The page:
Old parts, new beginnings
Through data-driven design, continuous repair, and the use of high-quality spare parts, our bikes live many lives before they can no longer be used as bikes. But when the day eventually comes that a frame is no longer safe to ride or a part is irreparably broken, the story isn’t over. In fact, it’s just the beginning of another story.
When a frame reaches the end of its life as a frame, our warehouse mechanics carefully harvest as many of its still-functional parts as possible. These parts will then be quality checked to make sure they are good to go before being used to repair another bike that comes through the warehouse. The parts that can no longer be used are separated as much as possible, and then placed into their respective recycling streams. From there, specialized recycling partners make sure that the parts that we can no longer use are turned into a material that other companies can use. For example, our tire recycling partner in the Netherlands takes the rubber from our damaged tires and turns it into rubber mats used in play parks and stables.
Through stringent recycling standards, we make sure that parts we can’t use anymore are turned into materials that other organizations can use. In this way, the tires of your bike start a new life as, for example, the ground your nephew walks on at the playground.
So, are all parts recycled?
The short answer is no. We are well on our way to diverting all waste from landfill into recycling streams but we are not quite there yet. The reason for this is mainly complex, multi-material parts like the saddle. Most saddles contain Polyurethane foam, metals, plastics, and a glue to hold all this together. Whilst parts like the plastics and metals in the saddle can be relatively easily recycled, they can only be recycled in traditional recycling streams if they can be separated. On parts like the saddle, this is really hard (i.e., requires a lot of labor to do well) so they often end up in landfill waste so as not to contaminate other waste streams. There are also some materials (like Polyurethane foam) that cannot be recycled yet. But we’re not just going to give up there. We are starting to work with a new recycling partner in the Netherlands who, through a rigorous shredding and separation process, are able to more effectively process materials that are difficult to separate. Our product designers are conscious of designing bikes with their end of life in mind and are also constantly working to design using recycled, mono-material, and separable parts to help further minimize the number of parts that we can’t recycle.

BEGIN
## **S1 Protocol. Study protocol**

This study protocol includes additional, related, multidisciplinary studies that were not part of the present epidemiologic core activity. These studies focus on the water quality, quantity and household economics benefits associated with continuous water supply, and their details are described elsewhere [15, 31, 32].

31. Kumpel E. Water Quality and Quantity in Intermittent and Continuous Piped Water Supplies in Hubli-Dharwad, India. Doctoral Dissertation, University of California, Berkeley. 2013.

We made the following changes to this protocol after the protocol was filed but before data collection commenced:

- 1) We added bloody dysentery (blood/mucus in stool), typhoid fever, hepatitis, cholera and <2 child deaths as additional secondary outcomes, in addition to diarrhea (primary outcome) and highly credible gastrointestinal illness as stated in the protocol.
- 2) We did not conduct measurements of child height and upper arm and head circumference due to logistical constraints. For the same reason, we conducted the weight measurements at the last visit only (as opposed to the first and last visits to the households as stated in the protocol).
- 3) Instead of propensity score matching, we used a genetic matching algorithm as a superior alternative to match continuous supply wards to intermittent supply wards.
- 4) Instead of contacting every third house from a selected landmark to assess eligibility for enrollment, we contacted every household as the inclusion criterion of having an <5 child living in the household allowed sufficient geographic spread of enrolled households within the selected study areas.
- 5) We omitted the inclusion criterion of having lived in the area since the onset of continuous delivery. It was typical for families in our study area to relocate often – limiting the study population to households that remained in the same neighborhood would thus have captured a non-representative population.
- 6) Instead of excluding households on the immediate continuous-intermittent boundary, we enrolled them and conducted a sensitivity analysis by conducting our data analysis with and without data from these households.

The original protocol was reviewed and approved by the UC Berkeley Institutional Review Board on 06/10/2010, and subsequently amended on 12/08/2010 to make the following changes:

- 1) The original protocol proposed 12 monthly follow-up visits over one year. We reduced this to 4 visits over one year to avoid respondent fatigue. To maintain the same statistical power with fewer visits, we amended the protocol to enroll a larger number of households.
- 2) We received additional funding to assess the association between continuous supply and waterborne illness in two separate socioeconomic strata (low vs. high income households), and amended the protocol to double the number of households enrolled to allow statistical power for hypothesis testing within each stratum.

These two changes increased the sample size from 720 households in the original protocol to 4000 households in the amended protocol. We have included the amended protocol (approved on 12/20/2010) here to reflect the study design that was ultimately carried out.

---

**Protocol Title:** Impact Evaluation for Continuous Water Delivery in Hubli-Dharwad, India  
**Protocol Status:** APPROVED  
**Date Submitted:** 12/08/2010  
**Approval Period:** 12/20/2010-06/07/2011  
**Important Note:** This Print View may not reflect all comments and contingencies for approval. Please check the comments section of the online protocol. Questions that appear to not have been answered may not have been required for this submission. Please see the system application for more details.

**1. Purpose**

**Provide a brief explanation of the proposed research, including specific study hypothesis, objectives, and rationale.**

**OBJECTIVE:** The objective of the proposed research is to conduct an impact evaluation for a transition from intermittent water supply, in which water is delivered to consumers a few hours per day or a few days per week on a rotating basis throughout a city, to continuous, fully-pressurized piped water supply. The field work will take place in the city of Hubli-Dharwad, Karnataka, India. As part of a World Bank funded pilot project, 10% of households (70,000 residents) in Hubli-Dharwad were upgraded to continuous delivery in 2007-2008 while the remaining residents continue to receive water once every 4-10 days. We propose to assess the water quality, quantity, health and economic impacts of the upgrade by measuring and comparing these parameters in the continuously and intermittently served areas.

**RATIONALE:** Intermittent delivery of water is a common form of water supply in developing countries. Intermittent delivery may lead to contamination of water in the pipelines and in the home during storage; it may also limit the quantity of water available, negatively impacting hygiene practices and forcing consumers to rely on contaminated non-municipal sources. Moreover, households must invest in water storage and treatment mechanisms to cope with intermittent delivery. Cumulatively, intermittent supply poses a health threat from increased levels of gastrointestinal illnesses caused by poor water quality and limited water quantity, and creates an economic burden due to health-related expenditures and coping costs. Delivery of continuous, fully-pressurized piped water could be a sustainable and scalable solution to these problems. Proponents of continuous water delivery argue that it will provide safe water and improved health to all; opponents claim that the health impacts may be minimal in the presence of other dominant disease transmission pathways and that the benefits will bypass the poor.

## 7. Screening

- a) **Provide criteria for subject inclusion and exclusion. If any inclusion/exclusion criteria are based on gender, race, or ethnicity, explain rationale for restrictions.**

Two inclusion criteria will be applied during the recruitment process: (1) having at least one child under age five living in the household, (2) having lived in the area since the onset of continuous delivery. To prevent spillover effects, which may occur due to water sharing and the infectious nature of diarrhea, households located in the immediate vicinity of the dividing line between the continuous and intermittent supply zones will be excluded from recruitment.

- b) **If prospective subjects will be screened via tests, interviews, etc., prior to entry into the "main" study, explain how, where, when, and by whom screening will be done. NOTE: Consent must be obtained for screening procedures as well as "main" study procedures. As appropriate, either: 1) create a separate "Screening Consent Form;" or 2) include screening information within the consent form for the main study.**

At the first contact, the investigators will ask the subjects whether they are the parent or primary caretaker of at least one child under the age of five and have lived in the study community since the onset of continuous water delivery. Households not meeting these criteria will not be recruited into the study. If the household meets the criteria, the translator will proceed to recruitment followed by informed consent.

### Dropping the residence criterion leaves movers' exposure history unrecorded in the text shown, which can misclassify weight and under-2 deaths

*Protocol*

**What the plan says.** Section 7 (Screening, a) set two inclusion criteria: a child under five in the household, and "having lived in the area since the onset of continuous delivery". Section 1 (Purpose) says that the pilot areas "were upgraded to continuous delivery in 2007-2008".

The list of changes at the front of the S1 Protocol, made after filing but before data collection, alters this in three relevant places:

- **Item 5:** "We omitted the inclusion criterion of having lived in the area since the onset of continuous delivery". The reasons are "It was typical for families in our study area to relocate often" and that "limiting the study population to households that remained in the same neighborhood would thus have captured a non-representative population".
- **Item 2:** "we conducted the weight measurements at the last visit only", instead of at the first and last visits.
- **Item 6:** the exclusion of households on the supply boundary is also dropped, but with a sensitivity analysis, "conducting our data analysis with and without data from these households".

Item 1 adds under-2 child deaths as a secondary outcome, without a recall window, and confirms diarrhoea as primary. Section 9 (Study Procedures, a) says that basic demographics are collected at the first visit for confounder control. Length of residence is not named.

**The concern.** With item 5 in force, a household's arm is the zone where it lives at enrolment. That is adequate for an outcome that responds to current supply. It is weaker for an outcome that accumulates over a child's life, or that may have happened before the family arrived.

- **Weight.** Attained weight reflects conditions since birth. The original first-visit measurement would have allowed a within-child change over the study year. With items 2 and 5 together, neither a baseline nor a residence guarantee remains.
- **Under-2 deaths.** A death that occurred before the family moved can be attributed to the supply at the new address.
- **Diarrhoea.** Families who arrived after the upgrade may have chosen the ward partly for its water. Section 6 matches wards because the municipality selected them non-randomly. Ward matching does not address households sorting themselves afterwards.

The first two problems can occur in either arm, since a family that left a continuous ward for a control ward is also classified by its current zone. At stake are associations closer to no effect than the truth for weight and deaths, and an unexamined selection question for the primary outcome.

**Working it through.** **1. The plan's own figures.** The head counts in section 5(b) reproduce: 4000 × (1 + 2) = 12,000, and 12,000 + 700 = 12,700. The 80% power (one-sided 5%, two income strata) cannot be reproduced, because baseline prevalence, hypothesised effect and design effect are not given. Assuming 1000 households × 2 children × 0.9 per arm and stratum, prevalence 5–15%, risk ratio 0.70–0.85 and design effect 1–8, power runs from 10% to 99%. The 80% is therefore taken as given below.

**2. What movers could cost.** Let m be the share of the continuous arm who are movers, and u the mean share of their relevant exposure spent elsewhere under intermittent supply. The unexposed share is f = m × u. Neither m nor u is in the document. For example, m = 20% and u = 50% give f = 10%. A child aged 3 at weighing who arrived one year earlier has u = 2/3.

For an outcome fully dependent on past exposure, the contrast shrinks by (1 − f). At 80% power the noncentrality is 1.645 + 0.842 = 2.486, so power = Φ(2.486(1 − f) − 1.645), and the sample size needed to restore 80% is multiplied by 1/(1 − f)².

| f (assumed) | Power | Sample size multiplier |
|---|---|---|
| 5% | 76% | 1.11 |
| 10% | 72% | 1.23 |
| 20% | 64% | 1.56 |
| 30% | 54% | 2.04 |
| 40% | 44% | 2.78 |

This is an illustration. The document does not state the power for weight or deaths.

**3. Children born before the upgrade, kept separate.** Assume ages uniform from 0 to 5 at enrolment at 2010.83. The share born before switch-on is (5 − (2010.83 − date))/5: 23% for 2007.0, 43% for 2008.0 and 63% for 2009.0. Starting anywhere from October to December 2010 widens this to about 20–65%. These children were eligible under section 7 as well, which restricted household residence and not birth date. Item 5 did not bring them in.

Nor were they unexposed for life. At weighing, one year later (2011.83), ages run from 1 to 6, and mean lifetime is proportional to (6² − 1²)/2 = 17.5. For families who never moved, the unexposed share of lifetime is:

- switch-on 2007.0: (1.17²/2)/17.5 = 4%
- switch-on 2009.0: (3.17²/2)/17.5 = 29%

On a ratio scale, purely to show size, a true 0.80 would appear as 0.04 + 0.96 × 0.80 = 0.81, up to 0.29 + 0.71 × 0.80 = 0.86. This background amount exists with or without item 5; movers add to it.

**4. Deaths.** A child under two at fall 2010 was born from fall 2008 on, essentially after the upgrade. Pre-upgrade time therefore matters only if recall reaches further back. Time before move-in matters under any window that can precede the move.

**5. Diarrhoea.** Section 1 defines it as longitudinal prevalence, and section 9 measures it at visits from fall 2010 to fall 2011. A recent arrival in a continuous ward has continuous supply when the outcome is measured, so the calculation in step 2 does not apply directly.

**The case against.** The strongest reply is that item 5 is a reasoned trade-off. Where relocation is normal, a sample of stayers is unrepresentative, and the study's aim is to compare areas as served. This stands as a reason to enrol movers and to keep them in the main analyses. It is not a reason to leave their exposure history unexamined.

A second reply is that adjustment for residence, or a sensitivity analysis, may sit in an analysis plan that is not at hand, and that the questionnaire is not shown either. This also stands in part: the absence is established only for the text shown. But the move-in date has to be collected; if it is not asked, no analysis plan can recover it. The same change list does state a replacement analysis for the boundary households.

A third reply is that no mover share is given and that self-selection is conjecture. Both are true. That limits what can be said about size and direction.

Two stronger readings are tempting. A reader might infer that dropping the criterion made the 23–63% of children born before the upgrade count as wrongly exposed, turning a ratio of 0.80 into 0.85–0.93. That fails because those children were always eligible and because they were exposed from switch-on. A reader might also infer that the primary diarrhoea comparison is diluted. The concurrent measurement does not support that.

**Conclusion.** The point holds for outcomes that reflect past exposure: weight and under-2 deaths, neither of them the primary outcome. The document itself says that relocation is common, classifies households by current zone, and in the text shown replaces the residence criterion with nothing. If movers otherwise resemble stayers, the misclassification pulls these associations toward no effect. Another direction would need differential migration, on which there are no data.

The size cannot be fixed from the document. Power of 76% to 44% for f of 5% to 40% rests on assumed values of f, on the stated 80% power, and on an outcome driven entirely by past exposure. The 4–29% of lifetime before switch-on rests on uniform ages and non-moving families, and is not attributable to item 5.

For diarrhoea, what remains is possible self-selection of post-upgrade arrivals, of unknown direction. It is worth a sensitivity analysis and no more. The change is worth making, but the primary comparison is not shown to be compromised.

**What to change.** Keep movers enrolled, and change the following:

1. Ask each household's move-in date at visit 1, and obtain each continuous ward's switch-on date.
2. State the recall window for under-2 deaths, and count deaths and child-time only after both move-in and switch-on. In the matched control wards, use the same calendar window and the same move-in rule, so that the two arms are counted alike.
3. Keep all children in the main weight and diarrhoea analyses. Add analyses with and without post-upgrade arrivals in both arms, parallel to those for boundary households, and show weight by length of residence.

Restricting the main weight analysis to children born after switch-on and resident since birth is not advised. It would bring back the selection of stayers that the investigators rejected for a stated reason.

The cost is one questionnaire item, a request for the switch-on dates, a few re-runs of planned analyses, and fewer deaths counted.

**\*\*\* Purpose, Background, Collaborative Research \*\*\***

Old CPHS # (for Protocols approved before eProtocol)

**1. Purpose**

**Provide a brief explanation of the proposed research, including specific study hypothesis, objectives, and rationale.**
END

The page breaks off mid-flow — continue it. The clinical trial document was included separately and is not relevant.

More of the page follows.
Another issue we face in terms of recycling is bike theft. When Swapfiets bikes are stolen, we can no longer control their end of life. This means that we can’t ensure that parts end up in the correct waste stream, which means we aren’t able to retain the value of these parts. Our Bike Hunting teams are working hard to find stolen bikes and bring them back into our system so that we can keep our bikes on the streets and our city streets clean.
What about electronic waste?
Our e-Bikes have a few electric parts on them – the battery, the engine, the display to name a few – which require an entirely separate waste stream. However, before we get to this we of course try to extend their lives (and their components’ lives) as much as possible. We’ve partnered a battery repair company who helps us keep our e-Bike batteries in top condition. Whenever one of our batteries isn’t working exactly as it should be, we send it to our partner who is usually able to fix it. When they aren’t, and the battery well and truly has reached the end of its life, they salvage as many parts as possible for use on other batteries and then dispose of the battery safely. We are also working with our supplier to find a solution for engine repair and are finding ways to repair cracked displays.
We’ve already made changes with our lights, changing from battery powered lights to magnetic lights. As recently written about in one of our blogs, we are also working with students and other designers to come up with an even better solution.
If you could imagine an ideal world (part-wise), what would it look like?
In an ideal world, our bikes would never break and still be super comfortable. Though our designers are working hard to make our bikes as durable as possible, the reality is that parts do occasionally break and bikes do occasionally need to be decommissioned. With this in mind, an ideal world is one where all parts are repaired, reused, and eventually recycled directly into other parts of similar value. In other words, the recycling process is robust enough to retain the material value of the part so that a used blue tire can be turned back into a blue tire (powered by renewable energy, of course). Then, on the input side, all of the parts that we order (spare and for new bikes) will be made using recycled materials such that there is a minimal amount of virgin inflow and a minimal amount of waste outflow.
Going forward, we continue to design durable bikes and parts with their end of life in mind, paying particular attention to the materials used and the separability and complexity of the parts. We will also continue to work closely with our repair, waste, and partners to ensure that our bikes and parts live for as long as possible in whatever form – bike or window frame – they might take. In other words, we will continue to create pathways for our old parts to have new stories.